Day One in the Galapagos

14 Nov

We spent our first afternoon in the Galapagos dining al fresco at our hotel, wandering through the dry forest, visiting the Darwin Centre and snorkeling in a small bay with a couple laid back turtles.

The sea lions here are hysterical. They’re ubiquitous, raucous, smelly and their favourite past times include sleeping in places you need to sit or walk, lying around barking or fighting each other. We were lucky enough to see a 2-day-old baby sea lion hanging out among the juvenile male sea lions, who nearly trampled the little guy in one of their many wrestling matches. The baby tried his best to hop around, but mostly stayed in one spot crying and craning his neck looking for his mom.

The following day, we were out on the ocean in our kayaks by 8:30 am, heading North along the coast of San Cristobal Island. We saw an array of birds along the coast and were privy to the mating ritual of two sea turtles, who probably didn’t appreciate us surrounding them in our kayaks as they did the nasty.

After kayaking, we didn’t hit the shore, but boarded a boat that took us up an inlet to a great snorkeling spot where we swam with sea turtles, sea lions, and saw tons of amazing sea life, like angel fish, sting rays and one disgruntled octopus. We boarded our boat for lunch and sped over to a secluded beach (aside from many sleeping sea lions…they’re literally everywhere). We got pretty intimate with a marine iguana that was sunning himself on the shore. He looked like a mini dinosaur and I’m not sure that he moved even an inch the whole time we were there. Our guide said they like to soak up the sun, get nice and hot, then head back toward water. In that way, we’re kind of similar – because after exploring the beach, soaking up the sun, we hopped back on the boat and went to our next snorkeling spot: Kicker Rock. Kicker Rock is two enormous rock formations, called tufts, that shoot straight up out of the water. Between them is where we were headed to snorkel.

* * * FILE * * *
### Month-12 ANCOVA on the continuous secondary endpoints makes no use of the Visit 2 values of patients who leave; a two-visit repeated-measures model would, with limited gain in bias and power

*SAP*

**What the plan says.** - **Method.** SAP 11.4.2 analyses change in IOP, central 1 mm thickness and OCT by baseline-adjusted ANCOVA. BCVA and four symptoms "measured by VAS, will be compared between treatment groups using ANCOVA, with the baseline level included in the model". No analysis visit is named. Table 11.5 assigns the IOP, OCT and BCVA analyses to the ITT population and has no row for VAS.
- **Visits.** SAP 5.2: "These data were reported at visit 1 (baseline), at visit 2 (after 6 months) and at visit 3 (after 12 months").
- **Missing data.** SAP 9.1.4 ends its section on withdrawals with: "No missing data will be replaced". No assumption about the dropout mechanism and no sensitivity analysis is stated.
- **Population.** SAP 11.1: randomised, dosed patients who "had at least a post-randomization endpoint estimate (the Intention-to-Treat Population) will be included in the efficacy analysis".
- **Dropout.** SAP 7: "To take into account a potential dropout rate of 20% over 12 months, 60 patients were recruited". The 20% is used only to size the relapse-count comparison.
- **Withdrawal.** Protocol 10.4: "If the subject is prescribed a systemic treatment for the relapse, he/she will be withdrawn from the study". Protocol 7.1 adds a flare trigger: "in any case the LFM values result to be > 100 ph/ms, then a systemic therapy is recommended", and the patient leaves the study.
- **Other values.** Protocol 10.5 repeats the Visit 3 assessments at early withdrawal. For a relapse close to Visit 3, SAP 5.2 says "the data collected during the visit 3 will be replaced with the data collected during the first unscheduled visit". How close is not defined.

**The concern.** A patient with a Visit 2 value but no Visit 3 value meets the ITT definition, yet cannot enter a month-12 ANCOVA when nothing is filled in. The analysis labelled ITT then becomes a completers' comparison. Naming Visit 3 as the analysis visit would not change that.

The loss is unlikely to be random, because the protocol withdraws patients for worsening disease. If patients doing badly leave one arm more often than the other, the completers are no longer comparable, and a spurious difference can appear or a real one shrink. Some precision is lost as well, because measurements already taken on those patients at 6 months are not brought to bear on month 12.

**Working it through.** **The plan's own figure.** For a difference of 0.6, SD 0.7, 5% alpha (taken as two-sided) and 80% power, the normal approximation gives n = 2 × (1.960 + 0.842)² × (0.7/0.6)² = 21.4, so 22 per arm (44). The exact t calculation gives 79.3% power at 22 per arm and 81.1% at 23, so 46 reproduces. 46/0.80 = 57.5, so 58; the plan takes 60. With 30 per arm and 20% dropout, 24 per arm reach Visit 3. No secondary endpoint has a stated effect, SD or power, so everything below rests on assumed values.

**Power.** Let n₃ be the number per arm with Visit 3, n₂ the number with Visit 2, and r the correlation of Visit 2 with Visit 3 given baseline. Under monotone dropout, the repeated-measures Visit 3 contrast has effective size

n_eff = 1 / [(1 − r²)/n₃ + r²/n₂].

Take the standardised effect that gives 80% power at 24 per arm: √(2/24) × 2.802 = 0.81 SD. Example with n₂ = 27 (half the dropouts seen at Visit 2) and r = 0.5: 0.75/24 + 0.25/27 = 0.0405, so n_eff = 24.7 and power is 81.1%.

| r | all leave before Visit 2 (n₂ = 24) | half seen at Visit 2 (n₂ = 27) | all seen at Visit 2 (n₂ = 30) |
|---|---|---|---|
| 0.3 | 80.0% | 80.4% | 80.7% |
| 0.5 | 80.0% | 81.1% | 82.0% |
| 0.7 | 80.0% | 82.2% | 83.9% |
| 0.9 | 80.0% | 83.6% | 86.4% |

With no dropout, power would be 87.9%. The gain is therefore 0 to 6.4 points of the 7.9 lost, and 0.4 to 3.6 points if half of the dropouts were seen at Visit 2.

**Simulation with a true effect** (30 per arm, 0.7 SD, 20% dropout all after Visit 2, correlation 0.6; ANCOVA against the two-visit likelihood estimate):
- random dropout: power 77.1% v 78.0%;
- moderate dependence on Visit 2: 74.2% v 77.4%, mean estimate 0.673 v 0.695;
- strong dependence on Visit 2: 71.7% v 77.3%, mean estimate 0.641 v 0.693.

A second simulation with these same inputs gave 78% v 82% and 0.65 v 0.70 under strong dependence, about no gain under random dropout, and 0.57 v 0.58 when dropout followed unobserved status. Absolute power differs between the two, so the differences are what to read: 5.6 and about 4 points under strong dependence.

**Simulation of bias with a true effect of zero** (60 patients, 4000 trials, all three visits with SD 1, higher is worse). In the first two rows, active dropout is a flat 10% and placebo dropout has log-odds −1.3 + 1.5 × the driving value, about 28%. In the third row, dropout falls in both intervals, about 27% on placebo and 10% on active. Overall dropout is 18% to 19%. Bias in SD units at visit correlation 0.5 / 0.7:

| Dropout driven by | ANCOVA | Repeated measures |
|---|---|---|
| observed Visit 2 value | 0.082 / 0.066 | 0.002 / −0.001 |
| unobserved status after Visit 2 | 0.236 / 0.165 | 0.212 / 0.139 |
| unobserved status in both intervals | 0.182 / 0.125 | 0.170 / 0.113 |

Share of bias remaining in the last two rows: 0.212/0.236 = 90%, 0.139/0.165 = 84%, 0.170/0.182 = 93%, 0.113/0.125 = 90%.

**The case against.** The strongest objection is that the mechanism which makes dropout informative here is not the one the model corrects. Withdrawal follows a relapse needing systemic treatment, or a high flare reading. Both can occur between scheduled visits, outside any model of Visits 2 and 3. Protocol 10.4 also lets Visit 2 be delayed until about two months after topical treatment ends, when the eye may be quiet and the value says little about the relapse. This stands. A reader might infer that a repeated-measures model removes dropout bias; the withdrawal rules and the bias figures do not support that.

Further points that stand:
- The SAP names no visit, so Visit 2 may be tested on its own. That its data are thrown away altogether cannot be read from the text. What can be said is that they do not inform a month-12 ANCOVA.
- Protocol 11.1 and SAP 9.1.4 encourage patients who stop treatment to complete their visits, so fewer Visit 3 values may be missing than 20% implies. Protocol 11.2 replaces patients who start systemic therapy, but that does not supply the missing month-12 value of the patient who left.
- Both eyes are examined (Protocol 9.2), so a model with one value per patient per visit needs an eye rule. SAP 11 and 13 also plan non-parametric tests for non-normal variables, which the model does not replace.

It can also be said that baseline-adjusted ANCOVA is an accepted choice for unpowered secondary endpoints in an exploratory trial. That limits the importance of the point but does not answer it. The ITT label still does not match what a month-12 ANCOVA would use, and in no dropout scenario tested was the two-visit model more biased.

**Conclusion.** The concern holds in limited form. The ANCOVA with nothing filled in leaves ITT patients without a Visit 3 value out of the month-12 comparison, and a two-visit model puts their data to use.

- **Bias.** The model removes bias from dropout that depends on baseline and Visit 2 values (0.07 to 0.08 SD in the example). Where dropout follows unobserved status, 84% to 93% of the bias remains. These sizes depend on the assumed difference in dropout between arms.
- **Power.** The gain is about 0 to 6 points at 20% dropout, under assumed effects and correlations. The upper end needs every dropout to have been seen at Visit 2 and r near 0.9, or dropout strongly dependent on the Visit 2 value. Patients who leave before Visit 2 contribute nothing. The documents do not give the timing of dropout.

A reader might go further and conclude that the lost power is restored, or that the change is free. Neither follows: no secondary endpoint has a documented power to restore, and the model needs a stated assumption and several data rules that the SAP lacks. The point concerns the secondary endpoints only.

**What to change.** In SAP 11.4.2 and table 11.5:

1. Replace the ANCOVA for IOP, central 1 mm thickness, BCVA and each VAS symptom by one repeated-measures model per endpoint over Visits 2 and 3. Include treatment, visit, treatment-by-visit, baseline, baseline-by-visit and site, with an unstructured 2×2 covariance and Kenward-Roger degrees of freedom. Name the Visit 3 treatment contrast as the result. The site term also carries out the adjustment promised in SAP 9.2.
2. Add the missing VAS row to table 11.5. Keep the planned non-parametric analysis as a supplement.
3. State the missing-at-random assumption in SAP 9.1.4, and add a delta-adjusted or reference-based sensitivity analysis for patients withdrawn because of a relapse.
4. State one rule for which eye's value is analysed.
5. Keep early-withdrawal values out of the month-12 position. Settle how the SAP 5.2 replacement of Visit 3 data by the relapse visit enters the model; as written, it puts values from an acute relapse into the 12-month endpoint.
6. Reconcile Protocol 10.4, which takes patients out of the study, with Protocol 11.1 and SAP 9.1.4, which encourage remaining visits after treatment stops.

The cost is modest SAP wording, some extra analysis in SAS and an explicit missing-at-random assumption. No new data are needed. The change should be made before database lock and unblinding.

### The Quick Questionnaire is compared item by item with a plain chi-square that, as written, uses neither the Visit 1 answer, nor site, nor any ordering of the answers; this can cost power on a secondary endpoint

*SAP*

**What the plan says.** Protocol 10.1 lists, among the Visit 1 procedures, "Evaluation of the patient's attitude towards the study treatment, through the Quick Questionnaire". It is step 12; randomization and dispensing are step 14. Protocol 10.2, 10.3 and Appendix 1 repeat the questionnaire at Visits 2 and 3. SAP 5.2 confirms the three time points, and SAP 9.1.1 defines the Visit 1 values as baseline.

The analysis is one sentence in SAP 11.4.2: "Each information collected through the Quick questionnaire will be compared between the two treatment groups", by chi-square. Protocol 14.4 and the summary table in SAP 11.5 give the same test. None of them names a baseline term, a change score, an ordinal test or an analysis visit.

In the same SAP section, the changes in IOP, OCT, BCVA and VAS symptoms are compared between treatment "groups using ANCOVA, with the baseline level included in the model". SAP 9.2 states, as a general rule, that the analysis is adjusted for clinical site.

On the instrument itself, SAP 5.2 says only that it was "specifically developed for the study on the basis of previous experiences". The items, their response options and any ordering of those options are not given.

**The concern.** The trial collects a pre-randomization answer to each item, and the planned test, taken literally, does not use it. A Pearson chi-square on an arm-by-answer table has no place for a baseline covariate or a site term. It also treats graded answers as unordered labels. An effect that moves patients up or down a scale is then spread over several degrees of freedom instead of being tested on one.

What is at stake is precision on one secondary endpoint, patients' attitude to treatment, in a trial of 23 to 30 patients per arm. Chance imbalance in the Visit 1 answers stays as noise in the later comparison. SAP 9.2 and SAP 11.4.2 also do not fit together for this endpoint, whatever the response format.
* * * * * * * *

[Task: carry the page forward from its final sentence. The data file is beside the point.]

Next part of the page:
It was there that we all entered the water with mild trepidation, knowing that there could be sharks below. And there were. Lots of them. But when the first person yelled, “Shark!” I was surprisingly calm, as were the rest of our group members. As we passed through the narrow channel that bisects the towering rocks that shoot straight up out of the water, several sharks circled below us. One of our two guides, Pedro, was slapping the water to pretend he was an injured seal, getting the sharks’ attention and coaxing them to come investigate us. It felt very National Geographic. Once we saw the second one, Luc went diving underwater towards it to get a better shot and ended up getting a pretty sweet video, which I’ll try to figure out how to post on here. I’m planning on writing about our swim with the sharks for a BCBusiness travel story, so I don’t want to use all my material, but it was a pretty amazing experience.

That evening we wandered the quaint boardwalk outside our hotel in San Cristobal and had a couple drinks with the four other people from our tour group. Tomorrow morning we board an eight-passenger plane for Santa Cruz Island, the biggest of the Galapagos Islands.


One Response to “Day One in the Galapagos”

  1. linda rai 14/11/2012 at 10:45 pm #

    Kayaking and swimming with turtles and sharks!! talk about ‘ up close and personal’ with nature! weather must be warm and suitable for ocean swimming….
    stay safe! love Auntie Linda :)

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